Writing a report

What is a report?

A report is a formal way to document an enquiry and the lessons which should be learnt from it. It is an objective account of a real-world situation, process or event, which draws conclusions based on evidence and then makes a set of recommendations based on these findings. Reports are always written after a situation or event has happened, but they try and suggest lessons for the future. A report is a document about a certain aspect of the world which provides reasons for the reader to take a particular course of action.

All reports need to tell the reader:

  • Why an enquiry was carried out
  • How it was done
  • What was found
  • The actions which should happen in the future

What are reports for, where are they used?

Reports are widely used in academia, government and also commercially: wherever people are trying to decide what to do about something or want to find out how successful a particular course of action or process has been (i.e. an evaluation). An example is the recent investigation into concerns about young people’s access to the internet and video games: ‘Safer Children in a Digital World’ (Byron 2008).

Planning a report

There are 5 steps to planning a successful report: –

  1. Identify what your objective is: Read the brief carefully to find out exactly what you are supposed to consider. You then need to think of a single sentence which will summarise what you hope to achieve with your report – e.g. ‘This report will compare the strategies of Apple and Google in promoting their mobile phone platforms and seek to identify principles for future market success’.
  2. Identify and locate your evidence: Think about what the facts of the situation are and how much you will need to tell your intended reader. What evidence will you provide and how will you locate it? Evidence can be all sorts of things depending on your subject: a project diary, facts and figures from trade organisations, different people’s memories of how something happened, newspaper articles or research findings. Reports in the arts and social sciences are usually based on secondary evidence – this means you would not be expected to go and do your own research; instead, you will ‘take evidence’ from others who have done the research. However, an important part of writing reports is making judgements about the quality of the evidence you are given (or find) – this will affect how much weight you give the evidence in reaching your conclusions.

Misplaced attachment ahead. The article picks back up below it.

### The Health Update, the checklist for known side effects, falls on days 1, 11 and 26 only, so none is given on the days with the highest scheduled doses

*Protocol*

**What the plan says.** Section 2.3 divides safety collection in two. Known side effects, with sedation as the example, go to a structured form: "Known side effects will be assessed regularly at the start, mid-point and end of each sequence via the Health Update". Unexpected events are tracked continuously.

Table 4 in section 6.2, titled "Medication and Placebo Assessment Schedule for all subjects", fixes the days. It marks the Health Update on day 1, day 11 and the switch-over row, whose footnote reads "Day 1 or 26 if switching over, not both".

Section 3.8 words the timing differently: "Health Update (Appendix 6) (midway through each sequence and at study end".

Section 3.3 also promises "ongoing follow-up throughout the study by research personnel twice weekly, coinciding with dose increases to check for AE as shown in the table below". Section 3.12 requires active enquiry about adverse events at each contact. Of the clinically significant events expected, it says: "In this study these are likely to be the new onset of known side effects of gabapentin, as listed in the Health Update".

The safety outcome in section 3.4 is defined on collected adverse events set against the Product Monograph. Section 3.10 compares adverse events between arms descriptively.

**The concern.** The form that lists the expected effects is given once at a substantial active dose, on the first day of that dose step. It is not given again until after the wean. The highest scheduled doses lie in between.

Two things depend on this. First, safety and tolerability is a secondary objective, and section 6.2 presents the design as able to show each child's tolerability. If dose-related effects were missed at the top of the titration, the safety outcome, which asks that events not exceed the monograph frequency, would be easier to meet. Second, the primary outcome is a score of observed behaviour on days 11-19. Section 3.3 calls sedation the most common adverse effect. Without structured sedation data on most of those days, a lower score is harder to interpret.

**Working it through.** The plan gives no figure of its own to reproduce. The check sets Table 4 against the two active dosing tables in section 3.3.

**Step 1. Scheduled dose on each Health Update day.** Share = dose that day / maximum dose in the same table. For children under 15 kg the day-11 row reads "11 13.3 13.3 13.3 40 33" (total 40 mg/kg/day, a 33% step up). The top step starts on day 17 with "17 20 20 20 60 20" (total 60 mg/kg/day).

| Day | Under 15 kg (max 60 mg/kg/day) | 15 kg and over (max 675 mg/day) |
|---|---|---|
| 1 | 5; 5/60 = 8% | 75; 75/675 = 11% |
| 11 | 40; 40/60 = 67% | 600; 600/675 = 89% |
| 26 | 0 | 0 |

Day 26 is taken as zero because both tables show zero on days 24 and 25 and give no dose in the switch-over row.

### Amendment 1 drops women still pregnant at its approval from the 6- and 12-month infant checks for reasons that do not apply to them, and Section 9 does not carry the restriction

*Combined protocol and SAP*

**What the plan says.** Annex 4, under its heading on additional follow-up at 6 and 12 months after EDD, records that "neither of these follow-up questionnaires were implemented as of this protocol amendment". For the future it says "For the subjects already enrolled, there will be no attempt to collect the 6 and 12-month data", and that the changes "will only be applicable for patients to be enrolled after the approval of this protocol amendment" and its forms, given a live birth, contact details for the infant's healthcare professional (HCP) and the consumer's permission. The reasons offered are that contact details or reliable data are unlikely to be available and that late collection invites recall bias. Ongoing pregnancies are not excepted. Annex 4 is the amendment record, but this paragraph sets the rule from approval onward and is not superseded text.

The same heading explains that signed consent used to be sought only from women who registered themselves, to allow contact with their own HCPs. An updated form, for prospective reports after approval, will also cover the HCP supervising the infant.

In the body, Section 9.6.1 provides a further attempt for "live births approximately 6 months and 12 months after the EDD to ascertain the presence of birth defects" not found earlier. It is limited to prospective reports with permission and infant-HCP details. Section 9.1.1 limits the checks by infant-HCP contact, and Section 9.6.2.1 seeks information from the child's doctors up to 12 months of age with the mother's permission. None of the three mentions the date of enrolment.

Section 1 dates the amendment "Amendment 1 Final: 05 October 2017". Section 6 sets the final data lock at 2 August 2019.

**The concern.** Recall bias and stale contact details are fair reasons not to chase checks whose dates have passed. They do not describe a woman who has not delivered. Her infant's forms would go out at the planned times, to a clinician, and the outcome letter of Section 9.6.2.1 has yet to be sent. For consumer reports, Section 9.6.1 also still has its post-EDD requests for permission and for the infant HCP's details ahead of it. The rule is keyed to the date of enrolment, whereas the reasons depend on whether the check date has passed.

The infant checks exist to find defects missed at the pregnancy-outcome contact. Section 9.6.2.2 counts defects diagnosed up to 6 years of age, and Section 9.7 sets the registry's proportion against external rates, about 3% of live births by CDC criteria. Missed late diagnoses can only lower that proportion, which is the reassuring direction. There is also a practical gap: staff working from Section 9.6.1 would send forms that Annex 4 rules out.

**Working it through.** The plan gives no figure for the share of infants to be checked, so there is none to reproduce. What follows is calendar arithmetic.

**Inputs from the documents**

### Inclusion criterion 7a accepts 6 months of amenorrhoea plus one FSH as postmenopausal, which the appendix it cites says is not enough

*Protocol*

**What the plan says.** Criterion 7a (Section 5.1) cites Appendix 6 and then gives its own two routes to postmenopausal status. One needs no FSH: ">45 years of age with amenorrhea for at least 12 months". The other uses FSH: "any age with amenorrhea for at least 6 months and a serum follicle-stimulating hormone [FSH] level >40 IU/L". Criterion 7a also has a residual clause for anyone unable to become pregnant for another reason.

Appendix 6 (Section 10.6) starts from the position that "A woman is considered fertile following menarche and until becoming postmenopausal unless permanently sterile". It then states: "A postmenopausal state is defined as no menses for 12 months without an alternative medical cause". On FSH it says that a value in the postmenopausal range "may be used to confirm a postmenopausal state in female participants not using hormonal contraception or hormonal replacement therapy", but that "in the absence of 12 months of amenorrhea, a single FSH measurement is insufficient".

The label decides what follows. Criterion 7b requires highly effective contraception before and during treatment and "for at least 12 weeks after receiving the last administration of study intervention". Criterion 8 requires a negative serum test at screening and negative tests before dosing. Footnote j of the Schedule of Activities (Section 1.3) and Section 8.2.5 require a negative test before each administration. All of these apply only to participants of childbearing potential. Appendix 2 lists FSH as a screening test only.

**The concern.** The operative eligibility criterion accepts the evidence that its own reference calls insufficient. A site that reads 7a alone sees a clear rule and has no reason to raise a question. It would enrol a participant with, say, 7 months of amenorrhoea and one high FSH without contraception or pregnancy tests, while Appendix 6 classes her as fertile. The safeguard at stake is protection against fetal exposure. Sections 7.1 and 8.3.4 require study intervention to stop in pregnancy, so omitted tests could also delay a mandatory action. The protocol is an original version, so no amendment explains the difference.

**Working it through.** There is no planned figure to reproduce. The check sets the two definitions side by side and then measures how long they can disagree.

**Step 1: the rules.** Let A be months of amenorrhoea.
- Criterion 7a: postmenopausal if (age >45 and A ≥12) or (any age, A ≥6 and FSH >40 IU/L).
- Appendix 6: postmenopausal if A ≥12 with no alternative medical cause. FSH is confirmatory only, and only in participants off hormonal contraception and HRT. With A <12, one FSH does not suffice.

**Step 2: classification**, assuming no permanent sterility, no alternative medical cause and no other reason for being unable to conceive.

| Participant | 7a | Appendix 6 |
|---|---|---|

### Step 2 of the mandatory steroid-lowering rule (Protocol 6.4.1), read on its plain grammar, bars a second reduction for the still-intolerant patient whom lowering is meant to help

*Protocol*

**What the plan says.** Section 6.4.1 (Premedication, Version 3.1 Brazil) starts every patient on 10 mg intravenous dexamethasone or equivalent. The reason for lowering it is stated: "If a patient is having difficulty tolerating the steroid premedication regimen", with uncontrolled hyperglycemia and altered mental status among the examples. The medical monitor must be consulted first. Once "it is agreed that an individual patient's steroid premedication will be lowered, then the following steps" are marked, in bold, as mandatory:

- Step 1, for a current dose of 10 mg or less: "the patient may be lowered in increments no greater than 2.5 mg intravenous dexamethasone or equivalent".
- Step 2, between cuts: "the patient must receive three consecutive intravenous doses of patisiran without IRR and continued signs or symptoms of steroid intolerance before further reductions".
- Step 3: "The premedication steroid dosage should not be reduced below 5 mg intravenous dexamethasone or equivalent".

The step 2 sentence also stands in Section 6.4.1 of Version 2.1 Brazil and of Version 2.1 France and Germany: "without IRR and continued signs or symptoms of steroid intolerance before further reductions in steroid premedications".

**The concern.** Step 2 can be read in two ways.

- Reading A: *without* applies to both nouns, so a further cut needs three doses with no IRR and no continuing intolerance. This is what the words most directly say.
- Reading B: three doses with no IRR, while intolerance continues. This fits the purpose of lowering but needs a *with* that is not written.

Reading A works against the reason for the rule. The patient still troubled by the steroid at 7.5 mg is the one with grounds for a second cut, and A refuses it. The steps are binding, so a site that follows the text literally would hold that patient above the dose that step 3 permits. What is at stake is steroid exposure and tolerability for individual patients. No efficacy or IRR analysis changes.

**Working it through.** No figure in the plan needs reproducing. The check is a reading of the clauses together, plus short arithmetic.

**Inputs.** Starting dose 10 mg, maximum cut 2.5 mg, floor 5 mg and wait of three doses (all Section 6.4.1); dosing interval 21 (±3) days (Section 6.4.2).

3. Once you have your evidence, you will need to organise it so that it makes sense when you present it to the reader. Think about both what they will need to know and also what is not central to your decision-making process; if it’s not needed, leave it out! Once you have an order, see if you can present some of your data using tables or bullet points. Short is always good in a report!
  4. Review your evidence and check that it leads to your conclusions about what happened and why. Think about the chains of reasoning you will use, the logical steps to get from the facts you present to your conclusions.
  5. From your conclusions, you should be able to make some recommendations; these are suggestions for the future – either for you or for others.

Writing a report – style

Reports are always written in a highly structured way and are intended to be concise and clear. The text is divided up into sections (see below) which are always given headings. The text is written in a series of short paragraphs made up of short sentences. You may be asked to number your paragraphs – this is so that references to text in reports are easy to make. In your text, you may use bullet points, lists, tables, graphs and illustrations whenever they will help you make your points more concisely.